The standard arrangement of a DOP is quite straightforward. As long as you do connect them in the right fashion. By controlling the angle of the swash plate, you control the delivered flow from the hydraulic pump and the rotational speed changes accordingly. Any load changes at the dredge pump result in pressure changes in the circuit, without changing the pump speed.

Typically, excavators do have a different power characteristic. When freely raking the stick, they encounter little resistance at preferably a high speed to reduce cycle time. When they hit the ground, the resistance or load increases and they typically lower the flow to maximize power delivery. They do this by connecting the pump line to a control line that influences the angle of the swash plate. Effectively, this results in a feedback control loop.

Infographic feedback control loop in a load sensing circuit.

And here comes the trick. Feedback control loops are designed to be stable. But the varying load at the dredge pump, in combination with the masses in the hydraulic lines, the springs in the rubber hoses and the damping of the flow losses, make the sensitivity of the control loop irrelevant. The signal from the dredge pump load is lost and becomes out of sync with the required action at the LS port of the pump. Any random static will make the swash plate rattle and usually in an instant, the drive stops. Other than maybe a blocked dredge line, no harm is done and service calls to our colleagues2 will resolve the issue: ‘modern excavators will allow you to turn of the Load Sensing feature’. Or, purchase said dedicated hydraulic power pack.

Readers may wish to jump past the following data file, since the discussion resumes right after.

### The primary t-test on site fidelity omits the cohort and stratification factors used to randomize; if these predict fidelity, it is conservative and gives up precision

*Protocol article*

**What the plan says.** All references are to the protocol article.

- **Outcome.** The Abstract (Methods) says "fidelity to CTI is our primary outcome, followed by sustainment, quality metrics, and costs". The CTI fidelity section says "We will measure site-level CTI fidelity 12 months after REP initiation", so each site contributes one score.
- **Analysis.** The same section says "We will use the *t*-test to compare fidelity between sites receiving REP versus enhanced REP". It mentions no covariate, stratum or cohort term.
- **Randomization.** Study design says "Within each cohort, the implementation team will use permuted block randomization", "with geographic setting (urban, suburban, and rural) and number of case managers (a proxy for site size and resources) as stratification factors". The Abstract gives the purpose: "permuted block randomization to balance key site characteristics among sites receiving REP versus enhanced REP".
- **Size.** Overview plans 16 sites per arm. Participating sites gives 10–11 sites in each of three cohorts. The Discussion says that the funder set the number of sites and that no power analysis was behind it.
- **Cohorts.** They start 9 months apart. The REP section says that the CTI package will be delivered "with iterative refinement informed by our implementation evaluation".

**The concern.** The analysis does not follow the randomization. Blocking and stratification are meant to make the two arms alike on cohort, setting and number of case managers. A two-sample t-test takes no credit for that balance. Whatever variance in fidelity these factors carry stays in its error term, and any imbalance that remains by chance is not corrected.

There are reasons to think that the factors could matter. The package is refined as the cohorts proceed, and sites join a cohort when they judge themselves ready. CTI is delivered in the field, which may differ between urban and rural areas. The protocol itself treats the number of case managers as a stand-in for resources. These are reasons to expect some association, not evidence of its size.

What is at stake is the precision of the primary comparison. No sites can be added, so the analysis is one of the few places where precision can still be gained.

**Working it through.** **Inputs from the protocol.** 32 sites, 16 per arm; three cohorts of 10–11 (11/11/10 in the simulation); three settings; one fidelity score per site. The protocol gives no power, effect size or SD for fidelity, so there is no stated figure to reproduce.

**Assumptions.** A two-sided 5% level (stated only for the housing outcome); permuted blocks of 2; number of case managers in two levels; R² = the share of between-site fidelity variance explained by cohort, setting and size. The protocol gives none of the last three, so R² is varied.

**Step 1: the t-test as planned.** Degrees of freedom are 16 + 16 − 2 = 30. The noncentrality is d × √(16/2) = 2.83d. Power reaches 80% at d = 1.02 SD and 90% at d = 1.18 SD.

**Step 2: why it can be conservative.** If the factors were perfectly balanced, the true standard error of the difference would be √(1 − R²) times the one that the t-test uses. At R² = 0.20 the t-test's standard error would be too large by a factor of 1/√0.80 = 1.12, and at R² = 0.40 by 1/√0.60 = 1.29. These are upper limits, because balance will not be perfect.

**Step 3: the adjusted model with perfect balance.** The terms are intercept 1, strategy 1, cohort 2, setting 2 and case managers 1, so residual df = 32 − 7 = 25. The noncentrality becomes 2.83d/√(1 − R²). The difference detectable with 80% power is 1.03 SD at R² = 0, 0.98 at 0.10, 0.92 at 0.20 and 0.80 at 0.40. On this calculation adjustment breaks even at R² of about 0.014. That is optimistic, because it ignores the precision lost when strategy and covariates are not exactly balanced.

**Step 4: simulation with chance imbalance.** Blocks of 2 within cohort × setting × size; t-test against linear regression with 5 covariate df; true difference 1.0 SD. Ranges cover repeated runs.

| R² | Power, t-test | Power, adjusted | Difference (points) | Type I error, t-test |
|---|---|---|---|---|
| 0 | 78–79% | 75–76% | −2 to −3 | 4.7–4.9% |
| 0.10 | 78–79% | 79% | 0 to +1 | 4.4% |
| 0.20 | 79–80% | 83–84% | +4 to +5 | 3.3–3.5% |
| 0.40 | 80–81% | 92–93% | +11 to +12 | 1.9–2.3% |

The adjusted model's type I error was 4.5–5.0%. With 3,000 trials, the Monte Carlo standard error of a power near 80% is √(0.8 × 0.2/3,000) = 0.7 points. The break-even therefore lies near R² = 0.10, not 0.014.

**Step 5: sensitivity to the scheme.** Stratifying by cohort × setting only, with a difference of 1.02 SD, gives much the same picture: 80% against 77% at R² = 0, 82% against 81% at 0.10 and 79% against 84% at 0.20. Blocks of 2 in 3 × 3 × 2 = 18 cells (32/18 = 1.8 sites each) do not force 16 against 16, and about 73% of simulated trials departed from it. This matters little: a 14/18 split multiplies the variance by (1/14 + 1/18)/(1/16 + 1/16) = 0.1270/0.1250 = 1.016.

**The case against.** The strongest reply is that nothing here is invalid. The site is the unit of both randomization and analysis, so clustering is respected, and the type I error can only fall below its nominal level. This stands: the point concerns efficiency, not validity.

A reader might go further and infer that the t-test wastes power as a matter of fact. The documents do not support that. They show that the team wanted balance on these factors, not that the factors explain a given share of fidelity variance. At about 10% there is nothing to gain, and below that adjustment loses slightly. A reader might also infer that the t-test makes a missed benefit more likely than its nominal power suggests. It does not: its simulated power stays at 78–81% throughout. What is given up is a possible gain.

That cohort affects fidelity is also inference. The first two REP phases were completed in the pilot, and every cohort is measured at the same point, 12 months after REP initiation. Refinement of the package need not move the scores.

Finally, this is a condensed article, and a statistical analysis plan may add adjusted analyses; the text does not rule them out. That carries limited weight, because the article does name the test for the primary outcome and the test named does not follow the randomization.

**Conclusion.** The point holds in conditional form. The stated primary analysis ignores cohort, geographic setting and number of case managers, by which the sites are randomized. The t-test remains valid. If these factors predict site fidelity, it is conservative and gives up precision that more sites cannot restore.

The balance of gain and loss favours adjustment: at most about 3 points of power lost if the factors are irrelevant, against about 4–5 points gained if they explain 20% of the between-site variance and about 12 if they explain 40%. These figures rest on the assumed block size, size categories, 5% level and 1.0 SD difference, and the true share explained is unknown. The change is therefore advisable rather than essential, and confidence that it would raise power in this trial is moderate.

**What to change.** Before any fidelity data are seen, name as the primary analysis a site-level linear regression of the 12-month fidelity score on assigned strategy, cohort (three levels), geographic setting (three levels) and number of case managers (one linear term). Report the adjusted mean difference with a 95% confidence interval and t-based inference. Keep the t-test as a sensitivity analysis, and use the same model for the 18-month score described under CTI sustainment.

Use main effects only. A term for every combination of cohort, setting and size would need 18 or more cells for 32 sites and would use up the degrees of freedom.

Damen hydraulic power pack mounted on a crane.

I would like to acknowledge Wim Roeterdink for his advice and review of this post. He is an expert on hydraulics engineering and he is always available for assistance in your particular hydraulics problem.

References

  1. Hydraulic power packs, Damen
  2. Service, Damen

See also

Parker hydraulic pumps

Project ¡VAMOS! Let’s Go Real!

¡VAMOS! equipment on trial at Lee Moor, Devon, UK.

One month ago, we concluded the ¡VAMOS! project with a presentation at the European Commission headquarters in Brussels1. A relieving event after an amazing project. It all started long, long ago, when several people from the early partners came together and their creative minds forged a brilliant concept: let’s apply the experience from the off-shore mining machines to submerged inland mines, to retrieve minerals, which currently are not profitable to exploit2.

There were three major questions in the project:

  1. What will the production rates be in relation to the minerals that can be expected?
  2. How do we find out, where the valuable mineral is in a submerged environment?
  3. Is the alternative system indeed as easy to handle and environmentally safe as envisioned?